After hailing the anti-harassment social media campaign #Metoo earlier this week and praising the courage of those speaking out, Swedish Foreign Minister Margot Wallström, the figurehead of the country's "feminist" foreign policy, called for more forceful political measures to stop sexual violence and harassment.
"I can confirm that this happens even at the highest political level, I also experienced" Margot Wallström said, as quoted by the Swedish daily Dagens Nyheter, while declining to talk about it "from too personal a perspective."
Wallström described the vastly uncomfortable dinner with EU leaders in "Räkna med känslorna" ("Feelings considered"), a 2014 book by Swedish journalist Jan Scherman.
"Suddenly I felt a hand on my hip. My neighbor at the table began pawing me. It was completely unimaginable," Wallström narrated, acknowledging her "shock." By her own admission, Wallström had to leave the dinner and later raised the issue with Jose Manuel Barroso, the then-chairman of the European Commission. According to her, Barroso shared her impression that this was unacceptable, yet it remains unknown whether he actually talked to the assailant or not.
Wallström said that she would gladly see to it that the reaction to harassment is not limited to the outcry in social media, suggesting that these appeals must turn into measures. Wallström, who previously worked in the Democratic Republic of Congo in the capacity of UN special envoy on sexual violence, investigating claims of institutionalized rape by rebels and government troops, emphasized that the problem is also well known in the UN.
Important meeting w @NadiaMuradBasee and Amal Clooney at #UNSC to discuss accountability for perpetrators of sexual violence in Iraq pic.twitter.com/9FFyR3TE5l— Margot Wallström (@margotwallstrom) September 22, 2017
Meanwhile, the #Metoo campaign in Sweden has led to rape allegations against two high-profile journalists.
In a more serious case, Aftonbladet's star journalist Fredrik Virtanen took a "time out" from his job after a cascade of rape allegations, including blunt accusations from fellow journalist Cissi Wallin, who claimed that Virtanen had drugged and raped her in 2006. By her own admission, she never dared to expose him until "Weinstein-gate." Aftonbladet, which initially warned its readers that "spreading allegations may be counted as slander," was later reported to have started a personal case against Virtanen. Ironically, Virtanen has emerged as a campaigner for feminism throughout his successful career.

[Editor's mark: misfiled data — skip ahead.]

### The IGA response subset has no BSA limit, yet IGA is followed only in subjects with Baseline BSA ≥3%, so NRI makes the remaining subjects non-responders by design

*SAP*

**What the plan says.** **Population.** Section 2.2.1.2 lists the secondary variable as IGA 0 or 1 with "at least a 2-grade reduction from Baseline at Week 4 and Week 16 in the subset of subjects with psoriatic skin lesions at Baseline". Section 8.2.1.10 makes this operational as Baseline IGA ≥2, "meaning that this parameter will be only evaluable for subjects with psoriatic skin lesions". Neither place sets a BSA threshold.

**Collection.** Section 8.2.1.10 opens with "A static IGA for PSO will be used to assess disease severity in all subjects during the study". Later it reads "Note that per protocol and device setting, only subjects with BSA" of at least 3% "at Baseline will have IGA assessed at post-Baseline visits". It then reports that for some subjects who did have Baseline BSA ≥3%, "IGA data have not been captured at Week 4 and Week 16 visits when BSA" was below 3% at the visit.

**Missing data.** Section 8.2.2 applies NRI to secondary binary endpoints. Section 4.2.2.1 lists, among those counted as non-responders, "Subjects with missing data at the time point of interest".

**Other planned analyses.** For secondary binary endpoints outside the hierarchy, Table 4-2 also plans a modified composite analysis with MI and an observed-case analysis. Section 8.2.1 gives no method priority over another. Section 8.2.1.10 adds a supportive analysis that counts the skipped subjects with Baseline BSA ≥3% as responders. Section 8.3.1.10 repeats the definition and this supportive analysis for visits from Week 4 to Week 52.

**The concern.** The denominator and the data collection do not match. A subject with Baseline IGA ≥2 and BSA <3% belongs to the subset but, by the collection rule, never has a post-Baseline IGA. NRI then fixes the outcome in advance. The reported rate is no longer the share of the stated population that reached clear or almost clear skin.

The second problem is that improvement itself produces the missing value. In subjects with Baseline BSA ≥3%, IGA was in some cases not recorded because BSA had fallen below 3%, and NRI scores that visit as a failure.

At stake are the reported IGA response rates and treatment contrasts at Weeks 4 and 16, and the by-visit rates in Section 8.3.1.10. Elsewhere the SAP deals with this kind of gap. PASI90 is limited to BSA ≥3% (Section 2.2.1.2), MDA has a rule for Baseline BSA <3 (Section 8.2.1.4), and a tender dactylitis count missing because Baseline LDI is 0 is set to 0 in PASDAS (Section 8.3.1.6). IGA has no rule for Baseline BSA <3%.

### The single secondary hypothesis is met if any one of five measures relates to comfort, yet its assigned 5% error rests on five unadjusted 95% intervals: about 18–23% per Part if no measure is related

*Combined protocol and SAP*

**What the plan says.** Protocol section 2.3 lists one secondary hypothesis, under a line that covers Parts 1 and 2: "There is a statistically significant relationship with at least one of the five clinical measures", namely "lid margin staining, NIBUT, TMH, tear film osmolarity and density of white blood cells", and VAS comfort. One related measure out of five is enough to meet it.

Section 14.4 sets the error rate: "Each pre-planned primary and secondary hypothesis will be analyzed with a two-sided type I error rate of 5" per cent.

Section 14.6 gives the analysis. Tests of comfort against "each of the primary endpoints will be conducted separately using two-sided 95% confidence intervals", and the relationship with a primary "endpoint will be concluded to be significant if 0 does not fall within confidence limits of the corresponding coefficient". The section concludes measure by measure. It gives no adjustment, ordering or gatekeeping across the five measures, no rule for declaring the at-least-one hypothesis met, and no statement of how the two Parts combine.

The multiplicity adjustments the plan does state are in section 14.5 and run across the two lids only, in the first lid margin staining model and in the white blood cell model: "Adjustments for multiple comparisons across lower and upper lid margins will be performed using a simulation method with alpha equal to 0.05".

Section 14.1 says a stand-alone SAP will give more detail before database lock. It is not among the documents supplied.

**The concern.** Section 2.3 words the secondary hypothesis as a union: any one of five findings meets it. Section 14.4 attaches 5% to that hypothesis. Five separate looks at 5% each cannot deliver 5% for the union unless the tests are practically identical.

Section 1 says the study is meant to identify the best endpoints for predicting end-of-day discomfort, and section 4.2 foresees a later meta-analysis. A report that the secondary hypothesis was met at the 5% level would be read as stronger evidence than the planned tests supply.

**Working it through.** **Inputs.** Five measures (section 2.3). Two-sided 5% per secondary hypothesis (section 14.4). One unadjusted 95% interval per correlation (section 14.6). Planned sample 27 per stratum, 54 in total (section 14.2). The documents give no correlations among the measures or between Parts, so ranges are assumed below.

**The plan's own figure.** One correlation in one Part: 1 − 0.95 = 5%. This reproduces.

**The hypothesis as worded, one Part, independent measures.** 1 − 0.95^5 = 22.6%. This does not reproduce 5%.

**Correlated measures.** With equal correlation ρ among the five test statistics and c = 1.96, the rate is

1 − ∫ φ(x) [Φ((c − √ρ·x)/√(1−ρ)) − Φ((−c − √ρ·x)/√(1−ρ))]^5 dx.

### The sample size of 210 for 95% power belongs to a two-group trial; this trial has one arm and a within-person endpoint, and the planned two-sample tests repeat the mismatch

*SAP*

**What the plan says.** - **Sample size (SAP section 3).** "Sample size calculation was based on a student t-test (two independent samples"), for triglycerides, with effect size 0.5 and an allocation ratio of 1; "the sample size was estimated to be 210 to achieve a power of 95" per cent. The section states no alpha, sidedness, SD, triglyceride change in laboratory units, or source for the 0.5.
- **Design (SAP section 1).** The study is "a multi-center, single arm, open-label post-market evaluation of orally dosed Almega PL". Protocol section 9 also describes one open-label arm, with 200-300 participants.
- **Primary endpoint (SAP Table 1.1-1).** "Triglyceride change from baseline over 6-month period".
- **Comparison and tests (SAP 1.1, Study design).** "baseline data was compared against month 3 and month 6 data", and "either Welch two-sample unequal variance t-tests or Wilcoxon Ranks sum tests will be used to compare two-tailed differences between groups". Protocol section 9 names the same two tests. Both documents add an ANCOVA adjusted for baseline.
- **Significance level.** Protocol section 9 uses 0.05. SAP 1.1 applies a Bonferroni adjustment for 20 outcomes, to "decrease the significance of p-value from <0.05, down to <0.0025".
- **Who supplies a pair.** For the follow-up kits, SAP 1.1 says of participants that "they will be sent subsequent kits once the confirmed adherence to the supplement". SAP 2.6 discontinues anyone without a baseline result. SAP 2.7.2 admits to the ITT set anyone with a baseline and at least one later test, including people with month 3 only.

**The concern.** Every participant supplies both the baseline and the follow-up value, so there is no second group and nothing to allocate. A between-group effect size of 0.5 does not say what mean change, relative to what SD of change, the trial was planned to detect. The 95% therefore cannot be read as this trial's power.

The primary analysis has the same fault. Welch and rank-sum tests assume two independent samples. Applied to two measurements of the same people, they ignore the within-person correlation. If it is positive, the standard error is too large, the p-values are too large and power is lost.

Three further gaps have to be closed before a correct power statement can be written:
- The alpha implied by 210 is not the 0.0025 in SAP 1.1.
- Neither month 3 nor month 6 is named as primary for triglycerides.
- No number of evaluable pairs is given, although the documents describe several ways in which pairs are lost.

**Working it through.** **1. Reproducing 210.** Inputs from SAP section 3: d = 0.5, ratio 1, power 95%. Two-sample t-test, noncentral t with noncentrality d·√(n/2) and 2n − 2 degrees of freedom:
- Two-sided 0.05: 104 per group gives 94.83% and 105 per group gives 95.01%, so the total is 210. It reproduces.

@Daily_Star Famous swe, journalist drugs and rapes women.— Osmo Biffhage (@biffhage) October 17, 2017
Swedish MSM puts the lid on.#virtanen #virtanengate pic.twitter.com/rILNcTwoBa
In yet another instance of #Metoo, journalist and children's writer Katerina Janouch lashed out against renowned crime fiction writer, publisher and Aftonbladet columnist Jan Guillou, accusing the 73-year-old literature veteran of overly approaching her in the presence of his own wife.
"It happened basically every time that Jan Guillou became intrusive in a grabby and uncomfortable way," Janouch wrote on her blog, citing "hands on the knee under the table," "whispered obscenities" and "failure to keep fingers under control."
#Metoo was launched by actress Alyssa Milano in order to draw attention to sexual assault and harassment around the world. In the campaign, women are urged to share their own experience to "give people a sense of the magnitude" of the problem.
.@Alyssa_Milano on #MeToo: “This was about showing that this happens everywhere. That it’s not just Hollywood.” https://t.co/E5tePoKBPJ pic.twitter.com/m97eedVJAX— Good Morning America (@GMA) October 19, 2017